California Supreme Court Sheds Light on the Confusing Land of Community Property and Creditor's Rights

It is common for California married couples who buy a home or other real estate to take title as joint tenants (usually to avoid probate if one spouse dies), but to regard it as community property. What happens when one of the spouses declares bankruptcy? Can the bankruptcy trustee seize the jointly owned property to satisfy the bankrupt spouse’s debts, or can the trustee only reach the debtor spouse’s 50 percent share?

That was the question the U.S. Court of Appeals for the Ninth Circuit asked the Supreme Court of California to resolve (In re Brace).

The issue appeared to present a conflict between two areas of California law, requiring the state’s highest court to “untangle a snarl of conflicting presumptions” in the way the state has treated joint tenancies, on the one hand, and community property, on the other.

If a married couple uses funds that are community assets – that is, money belonging to both spouses – to buy real estate as joint tenants, does the joint tenancy deed transmute the assets from community property to the separate property of the spouses?

California’s Family Code section 852 says no, at least for property acquired after January 1, 1985. A transmutation is “not valid unless made in writing by an express declaration” that is consented to by the spouse whose interest in the property is adversely affected.

Property acquired at least a decade earlier, before January 1, 1975, is presumed under the law to be separate property.

“California’s treatment of joint tenancies has a long and tortuous history,” the justices acknowledge, “and is still the subject of considerable legal concern and disagreement.”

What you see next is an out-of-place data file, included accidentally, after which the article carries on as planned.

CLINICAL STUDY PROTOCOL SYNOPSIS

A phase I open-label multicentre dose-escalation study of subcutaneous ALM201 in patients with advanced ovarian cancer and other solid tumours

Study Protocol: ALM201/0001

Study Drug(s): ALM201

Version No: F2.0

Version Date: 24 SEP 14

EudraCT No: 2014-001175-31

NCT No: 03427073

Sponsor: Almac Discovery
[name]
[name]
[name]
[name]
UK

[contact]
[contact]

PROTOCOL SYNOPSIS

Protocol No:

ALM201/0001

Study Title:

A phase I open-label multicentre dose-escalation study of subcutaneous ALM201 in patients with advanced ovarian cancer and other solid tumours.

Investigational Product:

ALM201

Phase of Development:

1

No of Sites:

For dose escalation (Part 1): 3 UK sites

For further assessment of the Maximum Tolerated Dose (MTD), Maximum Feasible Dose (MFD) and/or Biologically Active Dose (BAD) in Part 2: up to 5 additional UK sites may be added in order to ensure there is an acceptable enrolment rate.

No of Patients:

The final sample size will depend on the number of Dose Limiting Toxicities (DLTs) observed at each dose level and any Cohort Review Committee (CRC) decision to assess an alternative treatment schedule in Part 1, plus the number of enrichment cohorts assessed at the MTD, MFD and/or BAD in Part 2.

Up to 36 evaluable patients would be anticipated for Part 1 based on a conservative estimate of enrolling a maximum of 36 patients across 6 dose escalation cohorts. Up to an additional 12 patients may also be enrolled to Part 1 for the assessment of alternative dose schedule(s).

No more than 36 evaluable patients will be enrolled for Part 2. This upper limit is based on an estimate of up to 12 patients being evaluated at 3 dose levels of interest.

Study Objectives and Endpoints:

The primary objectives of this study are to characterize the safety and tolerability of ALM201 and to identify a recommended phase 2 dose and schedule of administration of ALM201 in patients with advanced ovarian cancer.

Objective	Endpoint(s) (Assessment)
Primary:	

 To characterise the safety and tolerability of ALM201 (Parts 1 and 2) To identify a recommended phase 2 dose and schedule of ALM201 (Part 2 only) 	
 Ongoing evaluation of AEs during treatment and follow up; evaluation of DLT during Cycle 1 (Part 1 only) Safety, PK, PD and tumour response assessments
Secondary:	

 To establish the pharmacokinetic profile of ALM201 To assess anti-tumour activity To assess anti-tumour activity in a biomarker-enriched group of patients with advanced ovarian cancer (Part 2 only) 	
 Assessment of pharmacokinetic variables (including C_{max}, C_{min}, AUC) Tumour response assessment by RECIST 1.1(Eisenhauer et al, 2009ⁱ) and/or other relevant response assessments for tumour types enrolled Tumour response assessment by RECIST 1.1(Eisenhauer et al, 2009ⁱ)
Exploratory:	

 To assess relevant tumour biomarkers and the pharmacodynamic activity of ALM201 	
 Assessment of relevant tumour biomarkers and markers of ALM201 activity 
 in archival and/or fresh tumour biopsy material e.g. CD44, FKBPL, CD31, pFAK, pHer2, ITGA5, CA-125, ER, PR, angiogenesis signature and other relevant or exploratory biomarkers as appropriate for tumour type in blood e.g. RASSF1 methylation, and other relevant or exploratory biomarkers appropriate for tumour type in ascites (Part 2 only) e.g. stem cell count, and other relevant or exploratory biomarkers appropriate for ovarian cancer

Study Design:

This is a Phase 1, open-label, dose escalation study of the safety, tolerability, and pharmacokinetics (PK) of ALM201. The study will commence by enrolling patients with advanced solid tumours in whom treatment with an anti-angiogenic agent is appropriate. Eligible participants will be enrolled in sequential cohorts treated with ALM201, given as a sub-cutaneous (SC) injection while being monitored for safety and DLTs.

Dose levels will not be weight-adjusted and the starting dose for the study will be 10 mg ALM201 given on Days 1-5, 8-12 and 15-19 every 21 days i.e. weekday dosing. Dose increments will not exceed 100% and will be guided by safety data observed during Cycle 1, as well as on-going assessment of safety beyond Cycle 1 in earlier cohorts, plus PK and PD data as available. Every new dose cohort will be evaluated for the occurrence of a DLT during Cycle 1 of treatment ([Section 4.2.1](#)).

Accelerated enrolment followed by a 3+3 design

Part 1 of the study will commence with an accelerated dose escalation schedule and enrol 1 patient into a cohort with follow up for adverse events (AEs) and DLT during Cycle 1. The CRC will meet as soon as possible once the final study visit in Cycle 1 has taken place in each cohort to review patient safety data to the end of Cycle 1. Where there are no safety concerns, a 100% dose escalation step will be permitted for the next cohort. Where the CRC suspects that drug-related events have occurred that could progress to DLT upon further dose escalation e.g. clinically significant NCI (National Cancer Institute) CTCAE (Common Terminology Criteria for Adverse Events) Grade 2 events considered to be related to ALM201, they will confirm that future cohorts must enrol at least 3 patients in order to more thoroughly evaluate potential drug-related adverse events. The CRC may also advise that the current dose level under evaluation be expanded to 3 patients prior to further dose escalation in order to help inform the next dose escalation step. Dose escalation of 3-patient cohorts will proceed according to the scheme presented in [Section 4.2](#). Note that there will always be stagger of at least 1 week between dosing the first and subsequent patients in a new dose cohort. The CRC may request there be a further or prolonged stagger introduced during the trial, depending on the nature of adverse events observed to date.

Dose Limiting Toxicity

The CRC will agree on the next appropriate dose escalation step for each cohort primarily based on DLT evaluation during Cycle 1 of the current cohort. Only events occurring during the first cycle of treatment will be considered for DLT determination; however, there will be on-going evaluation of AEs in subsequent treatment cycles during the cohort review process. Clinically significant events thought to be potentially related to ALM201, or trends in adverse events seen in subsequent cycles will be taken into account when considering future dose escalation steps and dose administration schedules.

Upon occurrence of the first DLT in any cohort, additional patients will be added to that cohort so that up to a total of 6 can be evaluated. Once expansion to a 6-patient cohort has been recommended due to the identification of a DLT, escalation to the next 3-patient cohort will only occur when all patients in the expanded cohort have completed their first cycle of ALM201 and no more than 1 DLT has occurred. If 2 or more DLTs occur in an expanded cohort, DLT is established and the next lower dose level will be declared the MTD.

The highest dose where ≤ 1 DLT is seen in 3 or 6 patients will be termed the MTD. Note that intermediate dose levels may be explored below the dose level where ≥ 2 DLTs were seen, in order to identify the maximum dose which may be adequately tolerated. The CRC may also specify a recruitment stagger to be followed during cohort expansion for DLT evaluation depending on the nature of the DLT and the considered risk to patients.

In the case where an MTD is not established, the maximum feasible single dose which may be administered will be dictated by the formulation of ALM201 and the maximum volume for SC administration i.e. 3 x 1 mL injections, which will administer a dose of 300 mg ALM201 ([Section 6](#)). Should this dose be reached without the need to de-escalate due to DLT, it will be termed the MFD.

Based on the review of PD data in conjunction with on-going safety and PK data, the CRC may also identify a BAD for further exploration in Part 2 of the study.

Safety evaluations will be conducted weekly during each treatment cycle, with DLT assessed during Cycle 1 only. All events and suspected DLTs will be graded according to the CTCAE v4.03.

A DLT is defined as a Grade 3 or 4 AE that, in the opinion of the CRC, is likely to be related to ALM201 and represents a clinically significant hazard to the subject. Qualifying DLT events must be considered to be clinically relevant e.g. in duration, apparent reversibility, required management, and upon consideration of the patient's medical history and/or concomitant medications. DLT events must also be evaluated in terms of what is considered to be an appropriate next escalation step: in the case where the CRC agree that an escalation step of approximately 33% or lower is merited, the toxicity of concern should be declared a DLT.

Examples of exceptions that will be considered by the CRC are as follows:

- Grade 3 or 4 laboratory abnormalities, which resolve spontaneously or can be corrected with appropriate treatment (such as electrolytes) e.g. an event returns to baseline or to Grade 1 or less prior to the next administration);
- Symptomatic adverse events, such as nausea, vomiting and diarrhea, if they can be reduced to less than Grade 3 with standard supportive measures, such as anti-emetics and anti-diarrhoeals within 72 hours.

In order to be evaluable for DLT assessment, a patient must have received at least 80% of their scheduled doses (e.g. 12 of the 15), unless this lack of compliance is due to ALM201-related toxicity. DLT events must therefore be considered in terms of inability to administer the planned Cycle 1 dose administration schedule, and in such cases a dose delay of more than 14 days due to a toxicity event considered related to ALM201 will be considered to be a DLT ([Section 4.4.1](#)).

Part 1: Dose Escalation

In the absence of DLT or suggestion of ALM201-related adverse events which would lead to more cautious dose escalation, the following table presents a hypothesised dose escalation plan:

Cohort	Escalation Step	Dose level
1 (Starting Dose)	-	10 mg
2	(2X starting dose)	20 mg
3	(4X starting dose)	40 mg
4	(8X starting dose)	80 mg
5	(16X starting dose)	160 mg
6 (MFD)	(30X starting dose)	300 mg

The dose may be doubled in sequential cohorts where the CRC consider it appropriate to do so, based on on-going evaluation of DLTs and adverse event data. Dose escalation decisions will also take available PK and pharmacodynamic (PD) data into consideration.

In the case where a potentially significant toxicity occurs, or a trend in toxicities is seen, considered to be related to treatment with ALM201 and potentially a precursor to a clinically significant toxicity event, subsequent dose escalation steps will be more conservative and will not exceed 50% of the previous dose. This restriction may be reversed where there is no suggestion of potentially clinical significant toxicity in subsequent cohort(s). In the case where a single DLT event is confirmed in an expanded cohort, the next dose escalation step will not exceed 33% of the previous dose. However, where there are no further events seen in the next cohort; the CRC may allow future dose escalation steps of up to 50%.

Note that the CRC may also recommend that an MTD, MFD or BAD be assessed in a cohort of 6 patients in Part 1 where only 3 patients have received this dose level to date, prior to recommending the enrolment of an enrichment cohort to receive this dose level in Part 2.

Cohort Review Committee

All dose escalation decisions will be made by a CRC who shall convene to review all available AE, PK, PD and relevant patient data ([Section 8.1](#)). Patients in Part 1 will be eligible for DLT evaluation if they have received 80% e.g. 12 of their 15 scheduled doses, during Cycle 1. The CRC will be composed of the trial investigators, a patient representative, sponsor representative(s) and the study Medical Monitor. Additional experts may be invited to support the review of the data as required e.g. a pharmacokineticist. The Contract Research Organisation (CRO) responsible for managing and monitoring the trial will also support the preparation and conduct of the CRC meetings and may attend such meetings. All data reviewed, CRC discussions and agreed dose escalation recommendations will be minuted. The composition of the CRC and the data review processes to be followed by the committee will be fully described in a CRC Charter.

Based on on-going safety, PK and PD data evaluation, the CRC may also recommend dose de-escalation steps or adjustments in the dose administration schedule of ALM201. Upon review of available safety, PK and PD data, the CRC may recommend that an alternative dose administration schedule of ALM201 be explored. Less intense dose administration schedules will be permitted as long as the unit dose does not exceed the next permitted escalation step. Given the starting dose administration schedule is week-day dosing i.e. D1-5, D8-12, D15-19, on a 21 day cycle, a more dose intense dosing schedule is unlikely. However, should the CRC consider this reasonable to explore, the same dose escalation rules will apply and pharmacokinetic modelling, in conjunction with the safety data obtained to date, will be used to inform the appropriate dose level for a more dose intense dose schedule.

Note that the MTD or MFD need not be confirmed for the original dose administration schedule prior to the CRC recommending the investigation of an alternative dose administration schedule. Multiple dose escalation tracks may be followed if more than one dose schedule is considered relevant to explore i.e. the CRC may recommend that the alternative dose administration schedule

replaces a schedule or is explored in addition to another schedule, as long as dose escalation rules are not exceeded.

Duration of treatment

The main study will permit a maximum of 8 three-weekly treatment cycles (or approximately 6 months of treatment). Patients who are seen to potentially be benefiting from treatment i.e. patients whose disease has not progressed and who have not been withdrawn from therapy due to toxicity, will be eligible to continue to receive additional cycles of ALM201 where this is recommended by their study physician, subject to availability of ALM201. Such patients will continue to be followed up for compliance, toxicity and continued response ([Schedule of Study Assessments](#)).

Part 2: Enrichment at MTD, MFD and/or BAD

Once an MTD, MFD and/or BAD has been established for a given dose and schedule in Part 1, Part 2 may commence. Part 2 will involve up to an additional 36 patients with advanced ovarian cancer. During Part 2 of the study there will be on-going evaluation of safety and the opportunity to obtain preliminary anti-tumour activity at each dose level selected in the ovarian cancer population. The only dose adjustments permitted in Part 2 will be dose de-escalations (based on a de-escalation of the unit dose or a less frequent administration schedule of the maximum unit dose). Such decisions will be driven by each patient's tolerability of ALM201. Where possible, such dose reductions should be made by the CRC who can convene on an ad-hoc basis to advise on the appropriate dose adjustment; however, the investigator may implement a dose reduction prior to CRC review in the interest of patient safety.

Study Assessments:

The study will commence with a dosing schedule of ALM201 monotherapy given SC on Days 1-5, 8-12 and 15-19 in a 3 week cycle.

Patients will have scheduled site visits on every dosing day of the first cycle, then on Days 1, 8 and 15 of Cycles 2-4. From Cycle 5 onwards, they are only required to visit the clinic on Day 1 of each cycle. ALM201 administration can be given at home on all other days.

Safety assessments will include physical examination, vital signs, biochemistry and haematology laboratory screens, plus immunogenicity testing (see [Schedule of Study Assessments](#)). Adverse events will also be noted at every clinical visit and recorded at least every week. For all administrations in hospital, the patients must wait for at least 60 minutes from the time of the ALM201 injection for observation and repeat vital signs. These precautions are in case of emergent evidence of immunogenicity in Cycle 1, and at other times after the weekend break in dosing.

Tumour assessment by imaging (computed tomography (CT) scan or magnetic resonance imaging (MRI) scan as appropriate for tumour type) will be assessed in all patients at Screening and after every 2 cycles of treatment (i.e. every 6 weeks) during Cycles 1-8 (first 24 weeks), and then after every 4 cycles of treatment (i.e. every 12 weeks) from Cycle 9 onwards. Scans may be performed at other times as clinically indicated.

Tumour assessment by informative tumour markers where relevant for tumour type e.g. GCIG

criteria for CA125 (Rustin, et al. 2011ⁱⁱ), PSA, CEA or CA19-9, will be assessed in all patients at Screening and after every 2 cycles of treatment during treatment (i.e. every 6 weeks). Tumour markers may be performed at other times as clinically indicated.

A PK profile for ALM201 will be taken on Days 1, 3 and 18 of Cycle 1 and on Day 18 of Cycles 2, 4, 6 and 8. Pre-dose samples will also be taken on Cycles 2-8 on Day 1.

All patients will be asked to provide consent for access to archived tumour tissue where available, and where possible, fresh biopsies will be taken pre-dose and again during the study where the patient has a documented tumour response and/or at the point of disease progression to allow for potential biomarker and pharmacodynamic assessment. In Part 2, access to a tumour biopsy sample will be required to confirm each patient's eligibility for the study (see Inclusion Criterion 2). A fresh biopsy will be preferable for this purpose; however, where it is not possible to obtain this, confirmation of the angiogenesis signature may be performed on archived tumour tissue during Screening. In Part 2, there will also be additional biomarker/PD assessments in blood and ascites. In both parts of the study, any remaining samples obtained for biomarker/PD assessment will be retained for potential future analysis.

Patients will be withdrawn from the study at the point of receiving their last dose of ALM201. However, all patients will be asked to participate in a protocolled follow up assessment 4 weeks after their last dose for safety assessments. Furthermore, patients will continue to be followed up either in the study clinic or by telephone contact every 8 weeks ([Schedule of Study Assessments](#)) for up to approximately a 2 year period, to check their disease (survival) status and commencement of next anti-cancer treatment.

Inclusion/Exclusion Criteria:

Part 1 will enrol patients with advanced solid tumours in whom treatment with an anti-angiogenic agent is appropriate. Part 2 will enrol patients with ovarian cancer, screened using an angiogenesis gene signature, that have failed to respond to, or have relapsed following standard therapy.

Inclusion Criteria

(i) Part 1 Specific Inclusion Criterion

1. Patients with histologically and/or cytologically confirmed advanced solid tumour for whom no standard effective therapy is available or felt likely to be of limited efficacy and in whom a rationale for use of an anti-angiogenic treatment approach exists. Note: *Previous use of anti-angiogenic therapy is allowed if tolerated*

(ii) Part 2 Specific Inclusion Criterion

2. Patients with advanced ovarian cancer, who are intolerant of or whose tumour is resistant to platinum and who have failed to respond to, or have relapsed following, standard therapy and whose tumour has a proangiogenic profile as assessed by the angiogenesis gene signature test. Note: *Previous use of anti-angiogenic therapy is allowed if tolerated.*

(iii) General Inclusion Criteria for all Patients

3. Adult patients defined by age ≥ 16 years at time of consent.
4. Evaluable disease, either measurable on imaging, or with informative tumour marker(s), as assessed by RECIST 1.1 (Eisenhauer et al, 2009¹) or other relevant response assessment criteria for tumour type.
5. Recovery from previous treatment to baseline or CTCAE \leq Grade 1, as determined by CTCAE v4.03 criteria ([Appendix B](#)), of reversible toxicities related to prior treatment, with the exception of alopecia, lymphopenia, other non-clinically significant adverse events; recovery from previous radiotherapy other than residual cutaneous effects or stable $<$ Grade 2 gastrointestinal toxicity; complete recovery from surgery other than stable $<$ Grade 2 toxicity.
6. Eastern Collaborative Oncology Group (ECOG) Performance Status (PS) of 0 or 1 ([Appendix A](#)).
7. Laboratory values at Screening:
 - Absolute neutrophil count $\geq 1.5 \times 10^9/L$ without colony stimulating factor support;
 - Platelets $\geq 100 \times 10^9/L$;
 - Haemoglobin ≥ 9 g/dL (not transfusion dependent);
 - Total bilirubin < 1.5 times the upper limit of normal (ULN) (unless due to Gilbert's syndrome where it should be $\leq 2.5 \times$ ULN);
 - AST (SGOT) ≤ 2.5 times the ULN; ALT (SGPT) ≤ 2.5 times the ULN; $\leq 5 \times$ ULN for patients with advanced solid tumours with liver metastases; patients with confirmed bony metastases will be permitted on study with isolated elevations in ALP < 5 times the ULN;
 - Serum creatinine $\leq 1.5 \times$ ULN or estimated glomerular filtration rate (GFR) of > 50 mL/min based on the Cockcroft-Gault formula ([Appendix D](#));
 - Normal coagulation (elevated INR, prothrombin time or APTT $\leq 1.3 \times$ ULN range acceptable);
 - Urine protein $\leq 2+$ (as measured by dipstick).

In this case, Clifford and Ahn Brace married in 1972. Around 1977 they bought a home in Redlands, and a few years later purchased a rental property in Redlands. They used community funds for both purchases, and took title to each property as “husband and wife as joint tenants.”

Clifford Brace subsequently declared Chapter 7 bankruptcy. Ahn Brace was not included in the bankruptcy petition. The court-appointed trustee in Clifford’s bankruptcy proceedings, asked the court to categorize the home and the apartment building as community property, which would mean both could be sold to satisfy Clifford’s debts though the wife did not file for bankruptcy.

While federal bankruptcy rules specify that community property is part of a bankrupt’s estate, they leave it to state law to determine what property counts as community property.

The trustee argued that according to California’s Family Code, the two assets were community property.

Attorneys for the Braces countered that, according to the state’s Evidence Code, they were not because title to the property said it was held in “joint tenancy.”

Family Code section 760 states: “Except as otherwise provided by statute, all property, real or personal, wherever situated, acquired by a married person during the marriage while domiciled in this state is community property.”